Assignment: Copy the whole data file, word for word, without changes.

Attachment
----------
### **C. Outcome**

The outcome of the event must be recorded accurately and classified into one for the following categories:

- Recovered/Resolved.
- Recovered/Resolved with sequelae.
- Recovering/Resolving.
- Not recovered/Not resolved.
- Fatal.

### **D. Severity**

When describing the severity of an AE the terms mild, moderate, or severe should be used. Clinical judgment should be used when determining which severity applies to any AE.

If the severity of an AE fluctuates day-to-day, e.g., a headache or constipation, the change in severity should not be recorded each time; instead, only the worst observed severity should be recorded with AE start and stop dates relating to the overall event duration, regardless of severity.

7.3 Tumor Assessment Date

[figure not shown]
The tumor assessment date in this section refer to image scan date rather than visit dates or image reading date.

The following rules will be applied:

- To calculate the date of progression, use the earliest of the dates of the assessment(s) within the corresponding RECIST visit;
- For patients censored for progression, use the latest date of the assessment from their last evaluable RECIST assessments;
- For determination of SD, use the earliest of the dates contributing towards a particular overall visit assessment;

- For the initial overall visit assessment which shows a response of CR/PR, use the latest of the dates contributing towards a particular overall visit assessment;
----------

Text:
### **C. Outcome**

The outcome of the event must be recorded accurately and classified into one for the following categories:

- Recovered/Resolved.
- Recovered/Resolved with sequelae.
- Recovering/Resolving.
- Not recovered/Not resolved.
- Fatal.

### **D. Severity**

When describing the severity of an AE the terms mild, moderate, or severe should be used. Clinical judgment should be used when determining which severity applies to any AE.

If the severity of an AE fluctuates day-to-day, e.g., a headache or constipation, the change in severity should not be recorded each time; instead, only the worst observed severity should be recorded with AE start and stop dates relating to the overall event duration, regardless of severity.

7.3 Tumor Assessment Date

[figure not shown]
The tumor assessment date in this section refer to image scan date rather than visit dates or image reading date.

The following rules will be applied:

- To calculate the date of progression, use the earliest of the dates of the assessment(s) within the corresponding RECIST visit;
- For patients censored for progression, use the latest date of the assessment from their last evaluable RECIST assessments;
- For determination of SD, use the earliest of the dates contributing towards a particular overall visit assessment;

- For the initial overall visit assessment which shows a response of CR/PR, use the latest of the dates contributing towards a particular overall visit assessment;